Simply multiply the values by the number of samples you have to scale this up. Always add one extra to allow
for loss via pipetting. ie. if running 20 samples prepare a master mix for 21.
ddH2O 15.9 μl
dNTPs 4 μl (1.25mM)
10x buffer 2.5 μl
MgCl2 1.5 μl (50mM)
primer 0.5 μl (20μM)
Taq 0.1 μl (5U/μl)
4. Flick master mix solution for 10-15 seconds until foamy and well-mixed (so Taq goes into solution). Spin for a
few seconds in small centrifuge to ensure complete mixing. Place master mix back on ice.
5. Set pipetter for 24.5 μl with filtered tips and add master mix into each tube (doesn’t need to be on ice, but still a
good idea). A little of the solution should be left over.
6. Add 0.5 μl of DNA to each tube using a separate small filter tip for each sample to prevent contamination.
After adding DNA to each tube, pipette up and down to mix thoroughly. Close tubes.
7. Tap and/or flick tubes slightly to remove bubbles and help mixing.
8. Place tubes in thermocycler and begin program. Be sure you are using the correct PCR program.
Thermal cycler program:
94ºC for 2 minutes; 35 cycles of: 94ºC for 30 secs, 44ºC for 45 secs, 72ºC for 1 min 30 secs; 72ºC for 20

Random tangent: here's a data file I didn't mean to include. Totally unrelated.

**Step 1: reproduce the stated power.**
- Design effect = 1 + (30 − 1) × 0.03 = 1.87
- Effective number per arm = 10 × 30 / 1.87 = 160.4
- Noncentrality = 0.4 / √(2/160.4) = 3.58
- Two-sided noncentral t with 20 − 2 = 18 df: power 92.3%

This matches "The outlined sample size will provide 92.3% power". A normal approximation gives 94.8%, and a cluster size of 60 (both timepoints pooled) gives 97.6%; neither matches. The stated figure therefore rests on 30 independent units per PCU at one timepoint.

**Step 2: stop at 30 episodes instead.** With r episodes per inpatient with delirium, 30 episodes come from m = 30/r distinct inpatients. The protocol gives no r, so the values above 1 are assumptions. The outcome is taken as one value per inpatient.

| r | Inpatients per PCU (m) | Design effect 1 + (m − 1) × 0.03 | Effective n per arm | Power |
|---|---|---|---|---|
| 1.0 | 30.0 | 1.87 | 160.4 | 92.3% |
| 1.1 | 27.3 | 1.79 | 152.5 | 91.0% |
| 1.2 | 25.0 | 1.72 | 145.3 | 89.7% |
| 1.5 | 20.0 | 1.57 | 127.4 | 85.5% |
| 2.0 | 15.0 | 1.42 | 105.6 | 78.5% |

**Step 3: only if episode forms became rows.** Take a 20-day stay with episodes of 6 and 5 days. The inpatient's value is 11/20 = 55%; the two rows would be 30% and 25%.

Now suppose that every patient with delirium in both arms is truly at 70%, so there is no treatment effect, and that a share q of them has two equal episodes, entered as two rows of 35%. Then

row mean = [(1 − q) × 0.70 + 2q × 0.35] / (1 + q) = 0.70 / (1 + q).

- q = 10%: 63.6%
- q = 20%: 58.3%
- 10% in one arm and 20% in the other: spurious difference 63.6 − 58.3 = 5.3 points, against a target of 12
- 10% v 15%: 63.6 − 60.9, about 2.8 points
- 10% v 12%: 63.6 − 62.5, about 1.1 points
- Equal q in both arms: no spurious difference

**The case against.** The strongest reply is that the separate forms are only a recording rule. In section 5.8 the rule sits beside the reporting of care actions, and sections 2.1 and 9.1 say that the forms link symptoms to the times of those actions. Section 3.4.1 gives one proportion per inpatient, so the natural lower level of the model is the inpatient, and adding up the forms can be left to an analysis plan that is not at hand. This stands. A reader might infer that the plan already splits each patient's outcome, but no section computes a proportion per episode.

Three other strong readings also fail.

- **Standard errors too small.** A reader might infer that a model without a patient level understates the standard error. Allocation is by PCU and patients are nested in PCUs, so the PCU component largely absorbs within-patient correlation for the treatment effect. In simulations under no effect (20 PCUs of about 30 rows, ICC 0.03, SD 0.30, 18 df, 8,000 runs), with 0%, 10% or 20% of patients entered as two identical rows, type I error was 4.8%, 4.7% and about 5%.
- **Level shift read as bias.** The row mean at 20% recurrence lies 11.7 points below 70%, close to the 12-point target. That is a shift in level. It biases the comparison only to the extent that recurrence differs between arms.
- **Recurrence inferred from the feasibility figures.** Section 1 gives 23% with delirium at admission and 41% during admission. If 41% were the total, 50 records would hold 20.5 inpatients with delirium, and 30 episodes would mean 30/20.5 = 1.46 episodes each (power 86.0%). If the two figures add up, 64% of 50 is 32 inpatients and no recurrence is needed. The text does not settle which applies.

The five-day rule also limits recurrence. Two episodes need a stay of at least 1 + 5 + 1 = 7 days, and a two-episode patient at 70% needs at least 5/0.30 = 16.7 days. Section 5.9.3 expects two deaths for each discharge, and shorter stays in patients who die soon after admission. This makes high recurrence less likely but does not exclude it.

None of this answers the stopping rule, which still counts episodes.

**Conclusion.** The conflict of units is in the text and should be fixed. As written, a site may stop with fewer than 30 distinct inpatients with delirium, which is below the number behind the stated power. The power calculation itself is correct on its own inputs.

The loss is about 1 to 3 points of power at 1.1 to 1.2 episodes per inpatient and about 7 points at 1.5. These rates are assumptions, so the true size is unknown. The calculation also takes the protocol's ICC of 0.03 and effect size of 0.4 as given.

min; and 4ºC hold forever.
9. When finished remove samples from thermocycler and place in refrigerator if you are going to run them out on
a gel within in the next day or in the freezer if you are going to wait to run the products.
Running of Final PCR and Gels for Data Collection
The amplification protocol that was described on the Protocol for the Inter-simple Sequence Repeat Approach is
working well and we will stick to this procedure.
The only modification is that our extracted DNAs first need to be diluted at a level of 1:40 before being used in
the PCR reaction.
To make the dilutions
Put 39 μl of dH20 in a labeled 1.5 mL tube. Add 1 μl of raw DNA extract and mix. If you have lots of
liquid on the walls of the tube spin quickly in the small benchtop centrifuge for a couple seconds. Be sure
to make up a new dilution immediately before starting the PCR reaction. The dilutions are not stable
for long term storage.
For the PCR try to perform 18 reactions at one time. This will be the number that will fill our large agarose gel
rigs. The thermocycler will hold 24 reactions. Be sure to use the issr program under my name on the old
thermocycler in 3020. Also remember to fill out a standard datasheet with the parameters of your run and the
sample numbers included.
After the PCR reaction has finished remember to place the products in the refrigerator.
Making and Running ISSR Gels
We will be collecting data by running our products in 15x10 cm gel trays using a 1.2% agarose gel.
1. Make gel solution (1.2% agarose solution) in a 250 mL flask. Mix together 1.08 g agarose and 90 mLs of 1X
TBE buffer (in 5 gal. tub by sink in room with gel rigs)
2. Heat to boiling in microwave. I recommend reducing the microwave power to 50% to limit the loss of your gel